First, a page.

Organizations Hate Insights

They say that 80% of change projects fail, and by ‘they‘ I mean the bigwig consultants and Dr Google. Ask her*.

Let’s worry not about citation. Instead, why the heck do so many change projects fail?!

Here’s my process rough draft:

  • Hey, something’s not right.
  • We need to do something! [be more efficient / become more innovative / downsize.]
  • Let’s investigate what we might need to do.
  • Insight! <Light bulb moment from contemplation / investigation>
  • Oh. It really means that?
  • Hmmm. Let’s rethink this into something more palatable / an existing framework.
  • Yes! That makes sense, right? Right?
  • OK, let’s implement that.
  • Hmmm, why didn’t the change work?

Insight is a dangerous thing. It subverts. It takes us in tangential directions. Organizations dislike insight, inherently.

Seeing What Others Don’t has more detail:

Insight is the opposite of predictable. Insights are disruptive. They come without warning, take forms that are unexpected, and open up unimagined opportunities. They are disorganizing. Insights disrupt progress reviews because they reshape tasks and even revise goals. They carry risks —unseen pitfalls that can get managers in trouble.

The (natural?) consequence? Do something else; a watered down version; maybe even the wrong thing…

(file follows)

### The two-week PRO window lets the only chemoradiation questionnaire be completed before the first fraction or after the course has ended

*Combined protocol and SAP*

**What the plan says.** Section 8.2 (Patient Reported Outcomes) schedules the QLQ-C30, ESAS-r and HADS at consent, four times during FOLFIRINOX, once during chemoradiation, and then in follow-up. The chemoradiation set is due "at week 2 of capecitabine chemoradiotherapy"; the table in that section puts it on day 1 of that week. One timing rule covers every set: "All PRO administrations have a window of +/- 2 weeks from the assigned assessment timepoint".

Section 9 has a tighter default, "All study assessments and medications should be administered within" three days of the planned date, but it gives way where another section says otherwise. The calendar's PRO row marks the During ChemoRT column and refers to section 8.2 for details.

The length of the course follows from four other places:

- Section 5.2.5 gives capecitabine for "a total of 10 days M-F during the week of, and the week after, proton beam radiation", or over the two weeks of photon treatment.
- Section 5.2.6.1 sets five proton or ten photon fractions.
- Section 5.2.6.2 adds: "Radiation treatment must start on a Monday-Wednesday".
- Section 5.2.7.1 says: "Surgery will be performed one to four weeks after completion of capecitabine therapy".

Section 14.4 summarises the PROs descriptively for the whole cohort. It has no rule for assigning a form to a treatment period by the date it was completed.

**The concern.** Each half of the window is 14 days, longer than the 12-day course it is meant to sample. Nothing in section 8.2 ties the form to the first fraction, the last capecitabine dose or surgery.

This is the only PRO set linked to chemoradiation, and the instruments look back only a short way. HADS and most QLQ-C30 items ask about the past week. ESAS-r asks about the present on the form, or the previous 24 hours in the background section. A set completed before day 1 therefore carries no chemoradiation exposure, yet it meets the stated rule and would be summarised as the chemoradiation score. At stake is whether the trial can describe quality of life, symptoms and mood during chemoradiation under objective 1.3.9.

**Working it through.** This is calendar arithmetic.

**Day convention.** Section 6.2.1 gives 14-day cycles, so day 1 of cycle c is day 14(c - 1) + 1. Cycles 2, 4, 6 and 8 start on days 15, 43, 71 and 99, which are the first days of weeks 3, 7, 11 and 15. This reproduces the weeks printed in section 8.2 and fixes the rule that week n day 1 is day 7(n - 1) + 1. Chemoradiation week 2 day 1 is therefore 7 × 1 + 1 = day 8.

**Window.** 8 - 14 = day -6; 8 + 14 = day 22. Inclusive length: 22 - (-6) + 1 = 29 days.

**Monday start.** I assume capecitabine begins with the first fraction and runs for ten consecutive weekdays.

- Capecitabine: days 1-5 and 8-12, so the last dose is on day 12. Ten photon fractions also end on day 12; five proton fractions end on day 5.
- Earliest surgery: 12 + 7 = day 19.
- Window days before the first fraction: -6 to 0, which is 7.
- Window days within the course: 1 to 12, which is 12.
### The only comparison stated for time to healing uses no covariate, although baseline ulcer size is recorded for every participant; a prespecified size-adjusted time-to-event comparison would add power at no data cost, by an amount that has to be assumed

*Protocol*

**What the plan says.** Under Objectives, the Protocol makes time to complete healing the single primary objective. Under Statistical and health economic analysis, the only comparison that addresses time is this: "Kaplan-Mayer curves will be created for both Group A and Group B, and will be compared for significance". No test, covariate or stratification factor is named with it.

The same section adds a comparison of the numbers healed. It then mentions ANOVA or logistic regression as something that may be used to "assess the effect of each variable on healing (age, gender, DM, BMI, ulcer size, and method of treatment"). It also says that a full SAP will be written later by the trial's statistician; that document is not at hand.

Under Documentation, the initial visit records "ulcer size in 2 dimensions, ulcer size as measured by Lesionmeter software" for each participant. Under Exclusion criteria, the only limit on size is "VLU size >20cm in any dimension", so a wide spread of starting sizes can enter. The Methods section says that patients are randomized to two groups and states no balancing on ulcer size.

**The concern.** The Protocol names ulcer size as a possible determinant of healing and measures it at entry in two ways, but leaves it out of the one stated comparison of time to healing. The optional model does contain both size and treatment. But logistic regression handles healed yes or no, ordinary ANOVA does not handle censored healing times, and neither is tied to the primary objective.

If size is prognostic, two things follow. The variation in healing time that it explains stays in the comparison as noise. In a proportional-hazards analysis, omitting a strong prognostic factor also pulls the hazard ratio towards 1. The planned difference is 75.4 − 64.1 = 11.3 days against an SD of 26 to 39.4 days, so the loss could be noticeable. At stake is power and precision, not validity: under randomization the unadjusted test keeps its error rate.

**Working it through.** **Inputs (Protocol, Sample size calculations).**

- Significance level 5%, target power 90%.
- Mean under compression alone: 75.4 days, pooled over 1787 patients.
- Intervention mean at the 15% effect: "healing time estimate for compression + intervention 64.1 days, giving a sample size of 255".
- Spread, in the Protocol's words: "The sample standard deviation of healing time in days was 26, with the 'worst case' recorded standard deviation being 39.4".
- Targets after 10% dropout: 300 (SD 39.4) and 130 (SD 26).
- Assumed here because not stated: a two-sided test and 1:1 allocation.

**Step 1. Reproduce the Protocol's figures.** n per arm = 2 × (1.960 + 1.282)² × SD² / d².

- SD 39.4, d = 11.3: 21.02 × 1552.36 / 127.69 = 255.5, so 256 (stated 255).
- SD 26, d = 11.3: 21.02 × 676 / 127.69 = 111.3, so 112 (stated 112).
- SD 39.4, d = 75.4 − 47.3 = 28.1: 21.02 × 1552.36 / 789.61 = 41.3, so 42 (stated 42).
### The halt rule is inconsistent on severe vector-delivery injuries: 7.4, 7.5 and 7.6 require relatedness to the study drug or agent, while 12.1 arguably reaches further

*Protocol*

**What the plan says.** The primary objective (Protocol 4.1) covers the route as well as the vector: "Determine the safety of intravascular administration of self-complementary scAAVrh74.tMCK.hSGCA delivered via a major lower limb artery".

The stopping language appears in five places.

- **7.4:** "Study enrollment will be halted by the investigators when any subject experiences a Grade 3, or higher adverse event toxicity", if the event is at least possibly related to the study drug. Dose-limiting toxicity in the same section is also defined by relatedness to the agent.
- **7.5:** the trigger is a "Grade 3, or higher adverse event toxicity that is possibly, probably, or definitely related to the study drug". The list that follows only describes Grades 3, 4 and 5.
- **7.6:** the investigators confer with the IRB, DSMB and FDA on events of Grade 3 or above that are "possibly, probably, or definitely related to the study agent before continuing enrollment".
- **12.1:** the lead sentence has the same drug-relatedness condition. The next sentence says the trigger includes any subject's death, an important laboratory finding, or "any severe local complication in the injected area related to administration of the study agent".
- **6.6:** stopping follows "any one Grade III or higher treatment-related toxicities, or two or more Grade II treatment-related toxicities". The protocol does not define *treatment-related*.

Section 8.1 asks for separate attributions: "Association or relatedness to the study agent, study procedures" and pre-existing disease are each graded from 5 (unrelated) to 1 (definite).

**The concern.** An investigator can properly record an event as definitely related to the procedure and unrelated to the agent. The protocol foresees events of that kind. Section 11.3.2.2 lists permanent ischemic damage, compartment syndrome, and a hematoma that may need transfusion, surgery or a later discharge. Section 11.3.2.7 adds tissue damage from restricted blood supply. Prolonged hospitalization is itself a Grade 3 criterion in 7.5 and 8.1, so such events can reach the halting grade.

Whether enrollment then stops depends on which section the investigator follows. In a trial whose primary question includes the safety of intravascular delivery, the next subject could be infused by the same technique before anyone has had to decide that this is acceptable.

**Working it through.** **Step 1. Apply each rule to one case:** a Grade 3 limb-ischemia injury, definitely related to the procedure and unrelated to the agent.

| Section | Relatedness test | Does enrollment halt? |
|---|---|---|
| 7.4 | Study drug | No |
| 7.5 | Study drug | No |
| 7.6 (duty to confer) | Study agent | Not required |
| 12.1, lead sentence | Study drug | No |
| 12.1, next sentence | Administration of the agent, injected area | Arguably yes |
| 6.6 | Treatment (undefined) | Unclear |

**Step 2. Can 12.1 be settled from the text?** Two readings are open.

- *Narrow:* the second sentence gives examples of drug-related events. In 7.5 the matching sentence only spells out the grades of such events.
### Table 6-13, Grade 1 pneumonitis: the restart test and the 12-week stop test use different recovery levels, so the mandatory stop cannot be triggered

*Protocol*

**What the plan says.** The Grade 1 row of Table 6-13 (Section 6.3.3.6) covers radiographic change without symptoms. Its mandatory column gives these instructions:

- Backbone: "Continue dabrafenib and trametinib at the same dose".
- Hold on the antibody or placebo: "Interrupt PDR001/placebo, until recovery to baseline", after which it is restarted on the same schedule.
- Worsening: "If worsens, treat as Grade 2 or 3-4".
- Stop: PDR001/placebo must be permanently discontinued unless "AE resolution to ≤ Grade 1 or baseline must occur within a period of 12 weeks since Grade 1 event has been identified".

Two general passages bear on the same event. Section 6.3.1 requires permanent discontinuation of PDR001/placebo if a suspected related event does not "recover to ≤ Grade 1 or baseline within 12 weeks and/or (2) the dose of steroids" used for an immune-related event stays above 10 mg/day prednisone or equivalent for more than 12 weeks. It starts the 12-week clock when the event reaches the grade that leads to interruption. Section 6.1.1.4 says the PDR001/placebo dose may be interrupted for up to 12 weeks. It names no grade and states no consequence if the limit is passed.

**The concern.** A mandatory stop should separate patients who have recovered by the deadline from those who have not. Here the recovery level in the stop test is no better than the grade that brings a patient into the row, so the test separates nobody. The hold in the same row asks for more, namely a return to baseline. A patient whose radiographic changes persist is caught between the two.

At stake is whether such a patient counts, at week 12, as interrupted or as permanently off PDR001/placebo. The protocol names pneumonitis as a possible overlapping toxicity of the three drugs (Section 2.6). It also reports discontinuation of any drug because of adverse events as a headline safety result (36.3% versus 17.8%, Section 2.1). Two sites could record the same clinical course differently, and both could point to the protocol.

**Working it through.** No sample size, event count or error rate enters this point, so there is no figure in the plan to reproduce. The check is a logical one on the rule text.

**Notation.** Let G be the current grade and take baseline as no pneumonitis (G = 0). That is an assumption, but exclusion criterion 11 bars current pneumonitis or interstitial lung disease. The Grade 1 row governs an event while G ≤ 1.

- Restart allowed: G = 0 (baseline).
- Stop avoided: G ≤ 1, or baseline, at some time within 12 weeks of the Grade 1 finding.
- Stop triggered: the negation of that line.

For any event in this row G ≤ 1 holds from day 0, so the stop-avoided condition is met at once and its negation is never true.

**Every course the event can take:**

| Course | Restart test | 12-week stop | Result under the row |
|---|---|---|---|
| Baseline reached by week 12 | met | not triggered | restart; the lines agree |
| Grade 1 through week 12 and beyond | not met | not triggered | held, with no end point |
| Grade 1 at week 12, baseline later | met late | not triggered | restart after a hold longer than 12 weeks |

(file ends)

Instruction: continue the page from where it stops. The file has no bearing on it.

←This Much We Know.→

*This is my way, today, of not citing the McKinsey or Deloitte report where that data comes from. I have the citation somewhere, but, today, like I said, I can’t be bothered to cite. Take it as gospel.

8 thoughts on “Organizations Hate Insights

  1. What is interesting is that it is usually the big consulting firms to which you have referred that are the ones implementing overarching “change management” initiatives for big bucks. So if their own studies show that 80% of such initiatives fail, I wonder if they will offer their clients a refund?

    Oh well, I guess that they can blame the client for the failures, falling back on Gleicher’s Formula as an excuse. . .

    1. I do not think there is enough honesty about change – that it is almost impossible to do 100%; nor transparency about the impacts on people; nor energy to make change and disruption an integral part of the day-to-day work.

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